Mother’s Day should never be routine, but despite our best intentions, it happens.
If you’re fortunate enough to live in the same zip code, you visit Mom. You go to church with her, take her out to eat, buy her something that looks nice or smells good.
If you live out of town, you order a corsage, or you send flowers, and always a card. Since my mom was always nearby, the routine was church, lunch, and a white corsage. Yes, it was a routine, but one that both of us enjoyed.
Now, four years after my mother died at the age of 90, I miss that routine. I see the commercials: “Don’t forget Mom!” “Be sure to call your Mom!” I feel like Bear Bryant did in those wonderful Southern Bell commercials. He’d solemnly look into the camera and ask, “Have you called your Mama today? I sure wish I could.”
Since my mother gave birth to me at the age of 36, I was fortunate to have her near me for such a long time. I have friends who lost their mother at an early age, and I always felt sad for them when they would hear see those cheery Mother’s Day commercials.
On this Mother’s Day, I’m remembering two stories about Virginia Ruth Norris Carroll, or as my dad called her, “Ruthie.” One is kind of funny, the other one still makes me sad. Let’s do funny first.
During my KZ-106 Chattanooga radio days in the late 70s, I had just broken up with a girl, or maybe she had broken up with me. Either way, I was feeling down. Like many “newly single” guys, I started over. I grew a beard. Mom didn’t like it. She missed my baby face, she said. For the next 14 years, she would frequently remind me how much she disliked my facial hair. “When are you going to shave that beard?” she would say. But I kept it, even into my TV news career. My wife and kids had never seen me without it.
One summer day in 1993, I looked in the mirror, got out the razor, and shaved it off. I thought, “I’m gonna make Mom happy. When I go out to see her this weekend, her son’s “baby face” will be back, and she’ll be thrilled.” You can probably guess what happened next. Mom took a close look at my clean-shaven face, scrunched her cute little nose and said, “You need to grow that beard back.” Ah, mothers.
Now the sad one. I like to think I’m a decent enough guy, but every now and then, I fail at basic human behavior.
Mom was a child of the Depression, and grew up cherishing every bit of food in her kitchen. Those of us who came later had no idea: food was in the stores, it was in our pantries, and it was plentiful. Mom was reluctant to toss anything out of the refrigerator. One evening the smart-aleck jokester in me came out. One by one, I would take a jar out of the refrigerator and make some wisecrack about the expiration date. “This one goes back to the Eisenhower administration.” “There’s something growing in this one.” There were more knee-slapping insults. Anything for a laugh, right?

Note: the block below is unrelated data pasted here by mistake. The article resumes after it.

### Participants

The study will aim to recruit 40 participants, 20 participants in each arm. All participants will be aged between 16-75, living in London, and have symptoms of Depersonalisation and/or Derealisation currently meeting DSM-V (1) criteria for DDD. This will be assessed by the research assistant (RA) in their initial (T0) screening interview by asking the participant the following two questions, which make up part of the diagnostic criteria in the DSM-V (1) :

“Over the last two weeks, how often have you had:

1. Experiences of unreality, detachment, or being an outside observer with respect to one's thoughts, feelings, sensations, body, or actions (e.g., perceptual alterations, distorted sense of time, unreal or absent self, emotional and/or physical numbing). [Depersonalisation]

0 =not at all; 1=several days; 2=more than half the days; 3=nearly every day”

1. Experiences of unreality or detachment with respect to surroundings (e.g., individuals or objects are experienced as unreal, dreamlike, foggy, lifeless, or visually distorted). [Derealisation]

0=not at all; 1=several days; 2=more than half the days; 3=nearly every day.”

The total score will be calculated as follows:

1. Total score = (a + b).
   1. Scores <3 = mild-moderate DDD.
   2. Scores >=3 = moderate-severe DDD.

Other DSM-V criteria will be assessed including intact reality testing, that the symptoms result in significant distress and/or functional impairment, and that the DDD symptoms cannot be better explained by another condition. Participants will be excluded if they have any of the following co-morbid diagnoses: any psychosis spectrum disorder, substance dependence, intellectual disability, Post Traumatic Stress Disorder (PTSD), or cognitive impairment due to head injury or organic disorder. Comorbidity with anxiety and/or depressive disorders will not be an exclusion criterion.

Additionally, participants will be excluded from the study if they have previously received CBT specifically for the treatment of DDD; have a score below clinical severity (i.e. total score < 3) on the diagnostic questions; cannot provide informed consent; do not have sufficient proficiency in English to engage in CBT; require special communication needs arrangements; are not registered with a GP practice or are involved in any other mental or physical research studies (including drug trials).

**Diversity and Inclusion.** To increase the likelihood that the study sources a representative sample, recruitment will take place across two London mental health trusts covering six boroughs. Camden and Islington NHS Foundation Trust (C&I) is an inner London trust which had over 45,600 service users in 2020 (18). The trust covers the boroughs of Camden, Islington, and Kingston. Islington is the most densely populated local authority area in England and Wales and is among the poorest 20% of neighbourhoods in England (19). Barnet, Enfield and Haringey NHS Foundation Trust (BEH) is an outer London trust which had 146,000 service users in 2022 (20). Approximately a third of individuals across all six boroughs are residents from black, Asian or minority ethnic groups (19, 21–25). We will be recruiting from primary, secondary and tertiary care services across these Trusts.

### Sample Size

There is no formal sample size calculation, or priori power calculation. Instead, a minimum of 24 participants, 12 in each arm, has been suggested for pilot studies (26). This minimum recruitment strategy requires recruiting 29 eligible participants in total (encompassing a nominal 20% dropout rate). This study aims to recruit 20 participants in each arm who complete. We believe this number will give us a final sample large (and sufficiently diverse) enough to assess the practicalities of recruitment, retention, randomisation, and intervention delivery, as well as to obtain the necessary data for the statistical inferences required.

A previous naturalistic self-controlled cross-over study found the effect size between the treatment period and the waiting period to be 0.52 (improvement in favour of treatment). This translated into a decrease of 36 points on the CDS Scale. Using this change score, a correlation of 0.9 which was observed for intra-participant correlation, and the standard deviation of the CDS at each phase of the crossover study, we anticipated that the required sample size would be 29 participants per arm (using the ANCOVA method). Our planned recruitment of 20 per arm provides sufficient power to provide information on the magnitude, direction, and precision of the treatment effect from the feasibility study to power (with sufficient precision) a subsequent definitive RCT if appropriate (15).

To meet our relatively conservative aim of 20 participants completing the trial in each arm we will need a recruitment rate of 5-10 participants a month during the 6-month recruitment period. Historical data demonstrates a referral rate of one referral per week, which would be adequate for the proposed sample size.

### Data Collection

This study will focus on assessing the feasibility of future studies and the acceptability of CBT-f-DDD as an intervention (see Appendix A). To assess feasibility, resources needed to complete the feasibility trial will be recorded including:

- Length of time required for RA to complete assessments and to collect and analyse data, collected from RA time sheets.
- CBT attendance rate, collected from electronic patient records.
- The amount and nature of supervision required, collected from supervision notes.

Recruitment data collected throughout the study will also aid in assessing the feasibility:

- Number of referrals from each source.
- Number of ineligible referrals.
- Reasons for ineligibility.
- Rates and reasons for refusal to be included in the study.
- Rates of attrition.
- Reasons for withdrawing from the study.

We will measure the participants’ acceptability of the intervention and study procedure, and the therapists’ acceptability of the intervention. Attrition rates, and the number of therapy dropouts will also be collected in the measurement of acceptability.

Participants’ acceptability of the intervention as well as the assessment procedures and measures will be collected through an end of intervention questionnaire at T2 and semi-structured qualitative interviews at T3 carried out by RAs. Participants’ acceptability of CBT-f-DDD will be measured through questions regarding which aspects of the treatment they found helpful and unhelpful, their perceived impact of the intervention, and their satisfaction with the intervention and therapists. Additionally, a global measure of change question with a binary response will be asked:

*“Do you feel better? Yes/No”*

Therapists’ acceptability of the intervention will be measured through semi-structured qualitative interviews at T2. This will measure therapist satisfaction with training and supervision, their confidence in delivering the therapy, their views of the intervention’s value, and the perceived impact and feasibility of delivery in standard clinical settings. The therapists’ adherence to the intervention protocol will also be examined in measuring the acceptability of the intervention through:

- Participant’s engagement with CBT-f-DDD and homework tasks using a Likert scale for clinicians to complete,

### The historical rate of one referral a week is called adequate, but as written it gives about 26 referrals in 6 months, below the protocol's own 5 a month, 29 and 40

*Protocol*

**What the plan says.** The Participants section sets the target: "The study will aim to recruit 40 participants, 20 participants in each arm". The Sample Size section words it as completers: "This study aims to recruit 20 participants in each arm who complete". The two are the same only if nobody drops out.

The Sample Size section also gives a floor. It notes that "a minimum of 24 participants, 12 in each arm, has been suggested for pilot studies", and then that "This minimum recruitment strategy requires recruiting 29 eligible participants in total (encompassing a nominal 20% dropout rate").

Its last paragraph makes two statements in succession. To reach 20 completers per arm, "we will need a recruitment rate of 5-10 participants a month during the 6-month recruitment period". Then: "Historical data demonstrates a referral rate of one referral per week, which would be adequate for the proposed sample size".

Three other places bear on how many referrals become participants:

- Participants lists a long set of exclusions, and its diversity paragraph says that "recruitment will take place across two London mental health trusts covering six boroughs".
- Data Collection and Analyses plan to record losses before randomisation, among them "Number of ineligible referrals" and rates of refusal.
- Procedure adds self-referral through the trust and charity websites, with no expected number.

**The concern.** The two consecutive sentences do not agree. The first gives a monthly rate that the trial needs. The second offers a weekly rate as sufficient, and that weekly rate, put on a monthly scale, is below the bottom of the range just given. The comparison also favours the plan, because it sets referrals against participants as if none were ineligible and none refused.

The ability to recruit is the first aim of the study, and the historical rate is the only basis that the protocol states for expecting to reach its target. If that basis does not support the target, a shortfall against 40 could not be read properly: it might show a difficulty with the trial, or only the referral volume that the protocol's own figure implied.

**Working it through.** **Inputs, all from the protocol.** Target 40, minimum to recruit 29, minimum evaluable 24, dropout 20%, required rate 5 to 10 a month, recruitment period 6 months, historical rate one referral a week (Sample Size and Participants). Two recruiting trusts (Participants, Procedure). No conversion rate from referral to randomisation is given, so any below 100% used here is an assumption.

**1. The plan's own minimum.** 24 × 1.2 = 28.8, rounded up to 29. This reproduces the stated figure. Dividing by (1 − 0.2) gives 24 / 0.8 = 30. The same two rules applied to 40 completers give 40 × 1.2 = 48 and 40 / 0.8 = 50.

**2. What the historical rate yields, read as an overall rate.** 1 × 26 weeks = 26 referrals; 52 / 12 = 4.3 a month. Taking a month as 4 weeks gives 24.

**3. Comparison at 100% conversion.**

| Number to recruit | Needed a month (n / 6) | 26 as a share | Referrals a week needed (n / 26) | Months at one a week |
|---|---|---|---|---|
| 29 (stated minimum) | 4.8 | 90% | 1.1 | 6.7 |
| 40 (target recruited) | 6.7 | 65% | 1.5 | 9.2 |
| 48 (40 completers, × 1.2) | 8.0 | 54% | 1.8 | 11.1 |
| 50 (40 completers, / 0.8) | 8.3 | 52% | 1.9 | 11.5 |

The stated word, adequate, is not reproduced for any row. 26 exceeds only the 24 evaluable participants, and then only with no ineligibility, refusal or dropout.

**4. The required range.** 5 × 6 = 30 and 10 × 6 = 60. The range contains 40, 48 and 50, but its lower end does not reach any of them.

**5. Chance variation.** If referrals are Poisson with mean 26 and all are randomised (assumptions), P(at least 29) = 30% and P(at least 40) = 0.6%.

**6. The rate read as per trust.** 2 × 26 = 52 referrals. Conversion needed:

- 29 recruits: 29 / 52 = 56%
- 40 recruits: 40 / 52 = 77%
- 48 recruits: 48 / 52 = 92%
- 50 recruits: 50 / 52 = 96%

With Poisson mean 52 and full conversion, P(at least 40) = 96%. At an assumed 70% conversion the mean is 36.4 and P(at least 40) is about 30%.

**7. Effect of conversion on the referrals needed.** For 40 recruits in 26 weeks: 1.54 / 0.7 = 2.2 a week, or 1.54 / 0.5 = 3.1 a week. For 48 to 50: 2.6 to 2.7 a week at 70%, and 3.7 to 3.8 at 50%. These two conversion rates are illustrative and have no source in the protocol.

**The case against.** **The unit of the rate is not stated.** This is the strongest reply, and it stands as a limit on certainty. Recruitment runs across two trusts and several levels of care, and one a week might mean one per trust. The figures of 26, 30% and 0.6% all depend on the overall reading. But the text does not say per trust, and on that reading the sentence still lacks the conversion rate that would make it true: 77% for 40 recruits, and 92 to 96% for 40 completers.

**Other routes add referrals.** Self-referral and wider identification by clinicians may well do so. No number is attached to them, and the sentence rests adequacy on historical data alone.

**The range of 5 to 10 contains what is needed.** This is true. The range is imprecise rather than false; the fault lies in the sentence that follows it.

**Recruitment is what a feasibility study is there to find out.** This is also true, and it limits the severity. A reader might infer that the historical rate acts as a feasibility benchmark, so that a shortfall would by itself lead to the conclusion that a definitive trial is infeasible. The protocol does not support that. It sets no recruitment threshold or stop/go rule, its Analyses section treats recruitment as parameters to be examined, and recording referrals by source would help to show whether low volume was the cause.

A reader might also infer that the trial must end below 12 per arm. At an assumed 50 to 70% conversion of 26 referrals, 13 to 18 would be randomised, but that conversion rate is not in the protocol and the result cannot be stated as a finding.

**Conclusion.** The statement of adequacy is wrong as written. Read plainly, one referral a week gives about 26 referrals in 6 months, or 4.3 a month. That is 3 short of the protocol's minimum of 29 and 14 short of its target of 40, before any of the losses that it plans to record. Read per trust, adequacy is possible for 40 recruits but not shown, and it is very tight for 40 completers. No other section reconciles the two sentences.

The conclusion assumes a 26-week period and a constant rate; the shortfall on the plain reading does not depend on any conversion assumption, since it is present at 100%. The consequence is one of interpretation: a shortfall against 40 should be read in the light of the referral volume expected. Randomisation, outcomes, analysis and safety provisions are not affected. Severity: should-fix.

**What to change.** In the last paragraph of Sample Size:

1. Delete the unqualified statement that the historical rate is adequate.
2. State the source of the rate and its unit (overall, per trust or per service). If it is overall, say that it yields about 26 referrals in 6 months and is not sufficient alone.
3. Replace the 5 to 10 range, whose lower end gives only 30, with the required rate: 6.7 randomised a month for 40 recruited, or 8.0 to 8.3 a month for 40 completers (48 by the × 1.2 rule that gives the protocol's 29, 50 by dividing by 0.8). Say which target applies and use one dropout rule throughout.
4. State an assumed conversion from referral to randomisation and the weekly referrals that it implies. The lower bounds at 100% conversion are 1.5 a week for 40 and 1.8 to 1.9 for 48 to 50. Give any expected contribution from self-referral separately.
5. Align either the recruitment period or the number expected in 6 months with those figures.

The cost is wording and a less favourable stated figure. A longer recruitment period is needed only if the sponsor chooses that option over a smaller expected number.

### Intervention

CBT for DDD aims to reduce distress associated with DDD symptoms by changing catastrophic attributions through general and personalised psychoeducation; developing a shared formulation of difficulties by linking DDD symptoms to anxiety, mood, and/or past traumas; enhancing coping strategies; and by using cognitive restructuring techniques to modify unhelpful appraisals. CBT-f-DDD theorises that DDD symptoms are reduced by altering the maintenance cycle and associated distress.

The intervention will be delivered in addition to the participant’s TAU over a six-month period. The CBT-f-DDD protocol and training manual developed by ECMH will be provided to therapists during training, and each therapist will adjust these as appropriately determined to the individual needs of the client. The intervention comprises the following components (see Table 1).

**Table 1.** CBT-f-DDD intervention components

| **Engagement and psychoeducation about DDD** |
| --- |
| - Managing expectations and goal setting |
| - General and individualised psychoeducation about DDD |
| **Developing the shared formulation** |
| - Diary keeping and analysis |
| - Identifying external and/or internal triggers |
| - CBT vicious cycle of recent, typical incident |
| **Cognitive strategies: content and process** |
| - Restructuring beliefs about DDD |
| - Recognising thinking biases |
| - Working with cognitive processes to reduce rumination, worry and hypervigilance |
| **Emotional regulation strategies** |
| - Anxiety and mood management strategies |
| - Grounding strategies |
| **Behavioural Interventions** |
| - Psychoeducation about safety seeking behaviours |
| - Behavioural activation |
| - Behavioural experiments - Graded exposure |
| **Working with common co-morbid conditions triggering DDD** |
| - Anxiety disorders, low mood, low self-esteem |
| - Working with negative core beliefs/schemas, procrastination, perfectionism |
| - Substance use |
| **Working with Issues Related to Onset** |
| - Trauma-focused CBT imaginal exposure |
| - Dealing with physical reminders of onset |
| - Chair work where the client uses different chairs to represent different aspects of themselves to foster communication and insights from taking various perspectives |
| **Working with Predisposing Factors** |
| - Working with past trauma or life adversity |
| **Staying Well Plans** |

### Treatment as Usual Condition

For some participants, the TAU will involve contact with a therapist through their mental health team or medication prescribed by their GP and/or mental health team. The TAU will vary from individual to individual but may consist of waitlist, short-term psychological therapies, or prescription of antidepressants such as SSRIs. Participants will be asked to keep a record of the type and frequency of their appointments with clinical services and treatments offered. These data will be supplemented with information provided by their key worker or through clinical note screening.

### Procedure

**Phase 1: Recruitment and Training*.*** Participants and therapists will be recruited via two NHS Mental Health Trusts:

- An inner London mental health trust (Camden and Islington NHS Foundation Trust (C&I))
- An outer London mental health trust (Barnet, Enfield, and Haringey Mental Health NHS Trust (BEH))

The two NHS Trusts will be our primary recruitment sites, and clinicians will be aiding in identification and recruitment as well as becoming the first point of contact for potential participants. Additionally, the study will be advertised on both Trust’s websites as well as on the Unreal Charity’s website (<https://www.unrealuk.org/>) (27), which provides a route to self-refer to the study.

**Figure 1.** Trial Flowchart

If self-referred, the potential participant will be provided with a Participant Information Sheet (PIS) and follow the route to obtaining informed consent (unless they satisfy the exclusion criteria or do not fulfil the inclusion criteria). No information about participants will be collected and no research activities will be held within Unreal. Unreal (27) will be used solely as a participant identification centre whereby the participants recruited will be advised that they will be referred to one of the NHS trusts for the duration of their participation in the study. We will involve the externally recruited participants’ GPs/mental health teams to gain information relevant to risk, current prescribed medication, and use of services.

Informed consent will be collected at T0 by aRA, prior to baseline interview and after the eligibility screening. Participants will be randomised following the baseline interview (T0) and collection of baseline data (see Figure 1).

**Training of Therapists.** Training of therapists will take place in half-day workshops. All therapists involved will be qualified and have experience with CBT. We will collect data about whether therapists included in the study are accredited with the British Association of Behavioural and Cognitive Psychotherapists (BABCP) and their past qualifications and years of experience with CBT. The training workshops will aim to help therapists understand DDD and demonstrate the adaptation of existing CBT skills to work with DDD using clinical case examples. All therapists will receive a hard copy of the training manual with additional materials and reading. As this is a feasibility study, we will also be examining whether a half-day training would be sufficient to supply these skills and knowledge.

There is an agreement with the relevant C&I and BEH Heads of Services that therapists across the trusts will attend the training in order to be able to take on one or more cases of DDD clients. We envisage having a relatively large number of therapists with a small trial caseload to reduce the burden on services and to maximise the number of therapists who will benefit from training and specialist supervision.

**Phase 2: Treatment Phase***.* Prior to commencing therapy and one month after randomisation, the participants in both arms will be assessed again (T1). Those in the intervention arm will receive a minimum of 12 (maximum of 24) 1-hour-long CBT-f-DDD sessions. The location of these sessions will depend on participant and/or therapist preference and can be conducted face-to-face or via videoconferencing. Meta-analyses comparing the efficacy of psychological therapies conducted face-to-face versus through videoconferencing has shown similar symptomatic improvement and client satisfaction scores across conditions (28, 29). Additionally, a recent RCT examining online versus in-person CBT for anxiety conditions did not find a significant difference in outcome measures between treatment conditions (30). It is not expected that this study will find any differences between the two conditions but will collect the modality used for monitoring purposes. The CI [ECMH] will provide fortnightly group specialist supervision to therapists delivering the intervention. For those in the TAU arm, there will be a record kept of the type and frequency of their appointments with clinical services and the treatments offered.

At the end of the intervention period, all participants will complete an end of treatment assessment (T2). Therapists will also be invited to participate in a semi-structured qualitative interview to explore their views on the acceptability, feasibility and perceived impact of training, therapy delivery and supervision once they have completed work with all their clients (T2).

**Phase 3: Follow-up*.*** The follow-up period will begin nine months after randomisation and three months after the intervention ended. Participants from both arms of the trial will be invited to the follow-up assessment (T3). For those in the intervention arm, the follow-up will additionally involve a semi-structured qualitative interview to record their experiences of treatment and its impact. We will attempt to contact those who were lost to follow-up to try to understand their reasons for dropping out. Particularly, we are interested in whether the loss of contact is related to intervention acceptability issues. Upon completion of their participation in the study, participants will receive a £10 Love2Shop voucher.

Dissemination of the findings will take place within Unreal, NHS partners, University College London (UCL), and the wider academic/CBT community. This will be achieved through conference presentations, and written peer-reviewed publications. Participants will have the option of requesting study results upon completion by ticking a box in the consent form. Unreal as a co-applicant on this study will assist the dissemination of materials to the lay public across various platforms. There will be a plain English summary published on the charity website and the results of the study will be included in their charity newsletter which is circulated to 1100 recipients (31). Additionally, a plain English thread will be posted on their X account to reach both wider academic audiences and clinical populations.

Then I noticed some tears on my mother’s face. Her only son, was making jokes at her expense. As soon as I realized what I had done, I felt very small. I had made my mother cry. I offered an awkward apology. “I was just trying to be funny, I didn’t mean to hurt your feelings.”
She got over my so-called comedy show. But I never quite recovered. It still resides in my memory like a fungus. She never knew it, but I spent the rest of her life trying to make that up to her. Long after Alzheimer’s robbed her of her memory, I felt like I owed her so much. I could never do enough to make it right, but I gave it my best shot.
My sisters and I were fortunate during Mom’s ten-year journey with Alzheimer’s. She was cheerful and pleasant during her twilight years, just as she had been in her prime. My dad had been an excellent caretaker until he suddenly became ill, and died in 2005. As a new chapter in our lives began, I looked forward to my weekend visits with her, taking her to church, going out to eat or just sitting at home watching the Braves (her favorite was Chipper Jones). Later, my visits to her nursing home were just as pleasant. She always smiled as I entered her room. I know I will never see as sweet a smile again.
We all strive for a long, healthy life. Although my mother’s mind was foggy near the end, she still enjoyed being around her family. I felt blessed that she knew who I was. I was among a dwindling number of people, a handful at best. Most of her acquaintances didn’t realize that. She pretended she knew everybody.
Still, when you live to be 90, most of the people who knew you when you were a teen, a young adult, or even a middle-ager are gone. By living into her golden years, most of those who saw her at church, or even casually, knew an elderly woman who used a walker. A woman with a ready smile, but no real personality beyond that smile. A woman who would respond to greetings, but would not start a conversation. They didn’t know her when she was someone’s little sister, someone’s girlfriend, a wife, a mom, a co-worker.
For her funeral, I thought it would be nice to put together a little video, featuring some classic photographs. It was a way to introduce “Ruthie” to those who didn’t -really- know her. It was a way to help them understand why I’ll always miss that smile.
I hope Mother’s Day was never routine for her. I hope it was special. No doubt about it, I owed her that much, and a lot more.